The expiration of the eviction moratorium has been a key factor in the growth of homelessness. Democratic politicians from Biden to New York Governor Hochul authorized the resumption of evictions in January 2022, despite high levels of unemployment and prevailing low wages for the poorer sections of the working class who, in real terms , are pushed even lower by high inflation. Hundreds of thousands of workers now find themselves unable to pay months of rent arrears accumulated during lockdowns at the start of the pandemic.

As a result, the population of the city’s homeless shelter system increased by 25% from May to September to nearly 58,000. The shelter system is a concoction of 300 buildings mostly rented to private landlords and operated by dozens of non-profit groups. Former mayor Bill de Blasio’s promise to open 90 buildings dedicated to shelters has never been fulfilled. The city ended the use of 3,600 apartments in substandard shelters, of which only 1,200 were converted into permanent housing for the homeless. Additionally, the city has only built or renovated 16,000 of the 25,000 affordable apartments planned between July 2021 and June 2022.

As affordable housing has become harder to find, “the average length of stay in a family shelter increased to 534 days in fiscal year 2022, from 443 days in fiscal year 2020.” New York Times reports.

To say that big developers and landlords have enormous influence over the state and city governments of New York, which are dominated by the Democratic Party, is a gross understatement. Housing prices and rents have been allowed to rise sharply over the past year, reducing the availability of affordable housing for the working class. Market housing is unaffordable for most New Yorkers. The median monthly rent in New York for a one-bedroom apartment has risen to $3,940, according to housing website Zumper. The national median rent is $1,503 for a bedroom.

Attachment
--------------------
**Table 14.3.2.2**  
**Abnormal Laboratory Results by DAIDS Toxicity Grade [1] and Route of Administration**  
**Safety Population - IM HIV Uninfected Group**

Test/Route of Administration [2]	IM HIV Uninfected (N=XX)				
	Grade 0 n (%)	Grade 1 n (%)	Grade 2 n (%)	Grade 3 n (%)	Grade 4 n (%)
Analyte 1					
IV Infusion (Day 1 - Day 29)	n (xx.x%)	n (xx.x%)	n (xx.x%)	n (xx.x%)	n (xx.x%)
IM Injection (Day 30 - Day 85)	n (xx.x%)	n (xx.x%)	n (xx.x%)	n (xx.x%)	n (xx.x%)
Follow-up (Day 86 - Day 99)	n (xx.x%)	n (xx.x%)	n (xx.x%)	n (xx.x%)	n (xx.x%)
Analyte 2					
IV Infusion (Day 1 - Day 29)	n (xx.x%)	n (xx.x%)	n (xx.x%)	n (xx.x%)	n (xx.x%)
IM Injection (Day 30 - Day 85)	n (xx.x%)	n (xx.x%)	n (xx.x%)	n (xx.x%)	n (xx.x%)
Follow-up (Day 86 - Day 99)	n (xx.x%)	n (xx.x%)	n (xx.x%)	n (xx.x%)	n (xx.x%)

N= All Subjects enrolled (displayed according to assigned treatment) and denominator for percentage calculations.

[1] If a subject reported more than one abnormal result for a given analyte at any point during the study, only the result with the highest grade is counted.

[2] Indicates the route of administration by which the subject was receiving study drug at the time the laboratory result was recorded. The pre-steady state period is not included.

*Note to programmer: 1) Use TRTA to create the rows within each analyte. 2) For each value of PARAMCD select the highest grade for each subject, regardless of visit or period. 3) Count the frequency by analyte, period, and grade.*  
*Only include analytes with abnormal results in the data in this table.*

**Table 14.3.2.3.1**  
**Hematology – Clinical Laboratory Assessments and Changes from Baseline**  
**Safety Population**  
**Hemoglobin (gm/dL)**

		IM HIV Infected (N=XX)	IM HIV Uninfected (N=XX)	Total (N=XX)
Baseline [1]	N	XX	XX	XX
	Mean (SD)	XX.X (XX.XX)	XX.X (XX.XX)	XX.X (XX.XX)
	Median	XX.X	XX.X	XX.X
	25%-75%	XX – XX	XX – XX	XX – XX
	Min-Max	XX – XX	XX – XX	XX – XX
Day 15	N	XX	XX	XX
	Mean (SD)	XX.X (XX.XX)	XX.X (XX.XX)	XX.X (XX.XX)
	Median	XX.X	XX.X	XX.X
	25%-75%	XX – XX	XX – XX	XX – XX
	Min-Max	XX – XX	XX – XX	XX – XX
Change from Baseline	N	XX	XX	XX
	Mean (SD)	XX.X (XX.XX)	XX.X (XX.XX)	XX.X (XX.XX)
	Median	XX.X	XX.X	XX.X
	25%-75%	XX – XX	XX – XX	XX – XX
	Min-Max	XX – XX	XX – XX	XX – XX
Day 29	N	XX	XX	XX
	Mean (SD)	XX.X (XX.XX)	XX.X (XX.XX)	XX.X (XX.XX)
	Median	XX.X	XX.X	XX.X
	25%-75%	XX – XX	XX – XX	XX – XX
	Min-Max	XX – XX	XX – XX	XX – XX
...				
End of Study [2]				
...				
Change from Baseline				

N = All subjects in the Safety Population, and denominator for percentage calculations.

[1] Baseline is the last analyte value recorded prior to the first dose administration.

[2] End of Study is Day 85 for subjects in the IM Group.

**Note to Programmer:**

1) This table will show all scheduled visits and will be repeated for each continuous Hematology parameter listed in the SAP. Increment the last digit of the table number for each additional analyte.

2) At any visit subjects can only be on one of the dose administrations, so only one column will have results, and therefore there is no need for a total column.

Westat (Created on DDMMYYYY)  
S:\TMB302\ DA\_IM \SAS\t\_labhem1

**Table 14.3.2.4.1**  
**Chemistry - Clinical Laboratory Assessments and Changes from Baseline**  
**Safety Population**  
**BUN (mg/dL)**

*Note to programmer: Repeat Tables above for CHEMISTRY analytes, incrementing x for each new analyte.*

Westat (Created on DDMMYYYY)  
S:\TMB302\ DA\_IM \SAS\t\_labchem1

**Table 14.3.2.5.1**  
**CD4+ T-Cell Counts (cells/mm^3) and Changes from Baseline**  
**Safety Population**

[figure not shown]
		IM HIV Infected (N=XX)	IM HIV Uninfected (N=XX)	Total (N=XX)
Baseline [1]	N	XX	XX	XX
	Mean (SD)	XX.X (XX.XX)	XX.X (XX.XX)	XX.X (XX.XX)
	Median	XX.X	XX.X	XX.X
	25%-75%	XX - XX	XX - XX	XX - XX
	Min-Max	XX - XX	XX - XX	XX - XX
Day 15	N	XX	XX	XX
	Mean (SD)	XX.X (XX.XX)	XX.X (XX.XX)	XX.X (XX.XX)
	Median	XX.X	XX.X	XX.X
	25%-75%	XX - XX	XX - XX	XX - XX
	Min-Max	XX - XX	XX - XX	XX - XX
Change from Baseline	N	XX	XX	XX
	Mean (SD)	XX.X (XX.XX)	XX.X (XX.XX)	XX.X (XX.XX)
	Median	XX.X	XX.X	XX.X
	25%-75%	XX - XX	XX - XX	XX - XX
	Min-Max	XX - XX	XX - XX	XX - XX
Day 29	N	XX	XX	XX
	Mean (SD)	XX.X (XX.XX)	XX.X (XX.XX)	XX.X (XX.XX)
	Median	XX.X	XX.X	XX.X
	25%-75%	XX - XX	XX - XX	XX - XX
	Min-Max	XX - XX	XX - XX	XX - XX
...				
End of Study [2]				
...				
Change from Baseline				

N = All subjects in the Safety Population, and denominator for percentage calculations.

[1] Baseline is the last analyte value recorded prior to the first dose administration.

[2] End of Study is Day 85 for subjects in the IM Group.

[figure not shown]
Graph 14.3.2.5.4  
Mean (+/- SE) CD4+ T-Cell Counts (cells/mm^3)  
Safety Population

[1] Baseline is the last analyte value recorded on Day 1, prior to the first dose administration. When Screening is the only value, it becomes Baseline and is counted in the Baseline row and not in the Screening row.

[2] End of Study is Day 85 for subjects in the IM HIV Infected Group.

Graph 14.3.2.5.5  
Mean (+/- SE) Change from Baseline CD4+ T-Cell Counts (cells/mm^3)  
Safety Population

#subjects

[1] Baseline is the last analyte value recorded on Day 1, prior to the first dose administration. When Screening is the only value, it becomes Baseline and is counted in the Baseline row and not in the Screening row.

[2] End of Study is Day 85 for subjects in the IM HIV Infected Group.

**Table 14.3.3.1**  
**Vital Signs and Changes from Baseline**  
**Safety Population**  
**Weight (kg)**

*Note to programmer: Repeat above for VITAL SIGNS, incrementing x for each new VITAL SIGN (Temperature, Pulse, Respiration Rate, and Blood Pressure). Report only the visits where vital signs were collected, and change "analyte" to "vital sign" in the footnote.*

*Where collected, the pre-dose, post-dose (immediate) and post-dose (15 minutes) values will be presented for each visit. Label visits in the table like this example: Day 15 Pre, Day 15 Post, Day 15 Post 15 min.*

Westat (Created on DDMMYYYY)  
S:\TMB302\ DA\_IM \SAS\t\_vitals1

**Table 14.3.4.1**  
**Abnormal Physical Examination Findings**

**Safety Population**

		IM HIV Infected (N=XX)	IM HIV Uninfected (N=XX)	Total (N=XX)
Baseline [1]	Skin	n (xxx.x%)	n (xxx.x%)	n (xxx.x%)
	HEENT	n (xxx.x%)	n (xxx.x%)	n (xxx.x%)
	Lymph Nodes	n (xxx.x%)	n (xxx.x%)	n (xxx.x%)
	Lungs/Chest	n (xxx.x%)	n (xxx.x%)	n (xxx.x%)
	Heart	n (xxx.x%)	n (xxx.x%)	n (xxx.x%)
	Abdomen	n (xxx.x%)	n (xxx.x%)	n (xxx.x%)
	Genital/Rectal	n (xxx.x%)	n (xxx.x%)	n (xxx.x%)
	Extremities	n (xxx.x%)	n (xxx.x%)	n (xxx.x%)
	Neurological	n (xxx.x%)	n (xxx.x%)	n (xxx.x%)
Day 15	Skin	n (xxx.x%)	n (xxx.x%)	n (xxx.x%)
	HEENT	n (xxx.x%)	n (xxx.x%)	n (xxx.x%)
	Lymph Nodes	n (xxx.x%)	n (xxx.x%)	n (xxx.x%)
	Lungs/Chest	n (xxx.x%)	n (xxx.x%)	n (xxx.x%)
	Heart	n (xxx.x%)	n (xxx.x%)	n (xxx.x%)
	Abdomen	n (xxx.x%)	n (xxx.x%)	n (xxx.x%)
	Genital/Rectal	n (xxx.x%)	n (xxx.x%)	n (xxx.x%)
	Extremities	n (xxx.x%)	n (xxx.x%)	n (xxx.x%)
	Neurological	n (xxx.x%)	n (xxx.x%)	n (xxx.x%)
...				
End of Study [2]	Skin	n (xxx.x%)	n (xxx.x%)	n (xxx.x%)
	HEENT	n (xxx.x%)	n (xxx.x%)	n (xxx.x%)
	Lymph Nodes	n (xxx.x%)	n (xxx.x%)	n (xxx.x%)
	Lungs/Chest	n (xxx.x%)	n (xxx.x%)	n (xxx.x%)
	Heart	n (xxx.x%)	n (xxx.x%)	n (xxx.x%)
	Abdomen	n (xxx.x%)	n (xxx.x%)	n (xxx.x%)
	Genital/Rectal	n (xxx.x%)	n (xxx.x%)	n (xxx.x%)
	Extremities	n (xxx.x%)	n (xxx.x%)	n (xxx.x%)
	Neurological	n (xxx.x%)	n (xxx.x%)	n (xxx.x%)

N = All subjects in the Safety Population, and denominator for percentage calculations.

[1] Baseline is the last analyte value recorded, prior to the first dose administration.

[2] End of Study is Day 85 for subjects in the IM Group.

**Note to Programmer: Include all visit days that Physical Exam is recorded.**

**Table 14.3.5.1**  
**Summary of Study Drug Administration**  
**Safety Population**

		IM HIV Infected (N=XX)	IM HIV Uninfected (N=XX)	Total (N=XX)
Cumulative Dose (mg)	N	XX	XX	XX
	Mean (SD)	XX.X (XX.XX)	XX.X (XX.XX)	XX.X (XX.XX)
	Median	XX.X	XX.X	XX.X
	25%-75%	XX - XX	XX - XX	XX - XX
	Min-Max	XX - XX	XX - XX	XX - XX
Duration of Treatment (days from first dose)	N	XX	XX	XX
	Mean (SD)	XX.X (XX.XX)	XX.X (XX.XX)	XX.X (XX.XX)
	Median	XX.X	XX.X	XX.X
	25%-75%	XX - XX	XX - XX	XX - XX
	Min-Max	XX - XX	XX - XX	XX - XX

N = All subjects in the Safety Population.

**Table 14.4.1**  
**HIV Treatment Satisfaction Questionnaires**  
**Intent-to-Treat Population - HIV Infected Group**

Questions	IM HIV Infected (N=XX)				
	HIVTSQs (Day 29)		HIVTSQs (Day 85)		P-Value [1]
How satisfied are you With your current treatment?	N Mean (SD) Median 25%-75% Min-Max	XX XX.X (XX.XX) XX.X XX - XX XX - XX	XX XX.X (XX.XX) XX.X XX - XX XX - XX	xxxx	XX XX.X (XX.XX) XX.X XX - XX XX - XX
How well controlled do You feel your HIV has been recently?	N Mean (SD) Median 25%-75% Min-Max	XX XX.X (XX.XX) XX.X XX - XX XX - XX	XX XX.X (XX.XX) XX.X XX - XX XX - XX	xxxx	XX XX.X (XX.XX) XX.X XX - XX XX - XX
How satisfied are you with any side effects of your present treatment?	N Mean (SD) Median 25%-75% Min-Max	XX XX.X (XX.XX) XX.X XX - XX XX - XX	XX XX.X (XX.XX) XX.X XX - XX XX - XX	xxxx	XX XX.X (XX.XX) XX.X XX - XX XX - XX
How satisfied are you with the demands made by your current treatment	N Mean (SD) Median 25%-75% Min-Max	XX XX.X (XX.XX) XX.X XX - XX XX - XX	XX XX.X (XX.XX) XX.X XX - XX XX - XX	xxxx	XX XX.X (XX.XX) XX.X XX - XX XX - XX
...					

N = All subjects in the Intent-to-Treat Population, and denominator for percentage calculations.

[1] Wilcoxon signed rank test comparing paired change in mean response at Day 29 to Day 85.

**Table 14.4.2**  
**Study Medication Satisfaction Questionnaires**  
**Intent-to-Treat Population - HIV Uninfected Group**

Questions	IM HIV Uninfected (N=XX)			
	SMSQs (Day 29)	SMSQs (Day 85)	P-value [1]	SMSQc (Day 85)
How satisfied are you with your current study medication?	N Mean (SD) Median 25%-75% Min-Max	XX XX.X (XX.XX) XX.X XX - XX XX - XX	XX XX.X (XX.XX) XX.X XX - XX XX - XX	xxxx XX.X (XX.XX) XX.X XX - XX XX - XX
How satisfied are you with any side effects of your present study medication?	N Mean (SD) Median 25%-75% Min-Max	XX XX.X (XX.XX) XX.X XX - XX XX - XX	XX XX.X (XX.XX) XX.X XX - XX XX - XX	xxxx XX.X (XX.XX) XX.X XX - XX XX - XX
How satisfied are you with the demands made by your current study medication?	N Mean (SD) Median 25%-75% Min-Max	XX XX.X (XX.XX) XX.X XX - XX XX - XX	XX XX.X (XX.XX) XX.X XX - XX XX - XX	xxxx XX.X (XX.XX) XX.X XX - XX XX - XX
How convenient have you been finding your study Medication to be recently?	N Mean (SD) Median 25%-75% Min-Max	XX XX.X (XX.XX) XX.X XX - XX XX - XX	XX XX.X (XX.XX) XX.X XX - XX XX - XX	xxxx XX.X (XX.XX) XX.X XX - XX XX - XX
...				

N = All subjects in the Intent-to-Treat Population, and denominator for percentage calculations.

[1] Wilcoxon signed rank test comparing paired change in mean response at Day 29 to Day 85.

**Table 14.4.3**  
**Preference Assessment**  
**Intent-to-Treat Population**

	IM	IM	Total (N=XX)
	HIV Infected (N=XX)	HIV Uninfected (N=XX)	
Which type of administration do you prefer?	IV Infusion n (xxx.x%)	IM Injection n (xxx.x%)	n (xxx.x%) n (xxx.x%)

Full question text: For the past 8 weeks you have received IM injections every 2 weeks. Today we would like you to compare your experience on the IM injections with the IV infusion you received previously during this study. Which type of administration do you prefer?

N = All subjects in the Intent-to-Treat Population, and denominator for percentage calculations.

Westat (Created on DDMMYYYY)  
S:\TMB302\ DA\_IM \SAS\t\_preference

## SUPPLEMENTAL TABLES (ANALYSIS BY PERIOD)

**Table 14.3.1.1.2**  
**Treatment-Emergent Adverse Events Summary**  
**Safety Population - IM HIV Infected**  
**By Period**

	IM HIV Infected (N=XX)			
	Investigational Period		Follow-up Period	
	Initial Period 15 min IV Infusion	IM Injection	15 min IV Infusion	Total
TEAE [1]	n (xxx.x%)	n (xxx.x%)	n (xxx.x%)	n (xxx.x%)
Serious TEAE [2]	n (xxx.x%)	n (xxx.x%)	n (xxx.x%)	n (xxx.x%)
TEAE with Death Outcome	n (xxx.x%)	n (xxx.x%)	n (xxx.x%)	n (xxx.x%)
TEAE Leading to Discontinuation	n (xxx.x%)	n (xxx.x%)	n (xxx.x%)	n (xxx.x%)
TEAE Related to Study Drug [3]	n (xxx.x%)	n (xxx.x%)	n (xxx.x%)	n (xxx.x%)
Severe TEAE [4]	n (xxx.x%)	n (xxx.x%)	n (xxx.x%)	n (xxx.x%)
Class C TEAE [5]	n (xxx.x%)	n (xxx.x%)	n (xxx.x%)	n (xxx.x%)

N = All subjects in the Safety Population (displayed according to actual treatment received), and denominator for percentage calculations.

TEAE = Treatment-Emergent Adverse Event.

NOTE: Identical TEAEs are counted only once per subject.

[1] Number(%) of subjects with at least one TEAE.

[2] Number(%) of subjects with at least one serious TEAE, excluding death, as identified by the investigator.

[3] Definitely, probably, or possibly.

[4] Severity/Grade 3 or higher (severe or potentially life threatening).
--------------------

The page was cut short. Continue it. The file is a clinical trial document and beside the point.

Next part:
Although de Blasio was forced to end the practice of placing families in unsafe and expensive hotels, Democratic Mayor Eric Adams resumed renting hotel rooms because most of the new migrants bused in from the Texas and other southern border states are families with children. The law requires that each family be placed in their own room.

The city’s expense of renting a hotel was the motivation behind Adams’ creation of a miserable tent city on Randall’s Island for new migrant families who will live in a hard-to-reach part of town. reach and under the supervision of the National Guard in shelters. which will not protect residents from the cold. Far from addressing the need for more services and educators, Mayor Adams imposed major budget cuts on schools, with hundreds of educators “overstaffed” (a form of internal layoff) closing dozens of programs.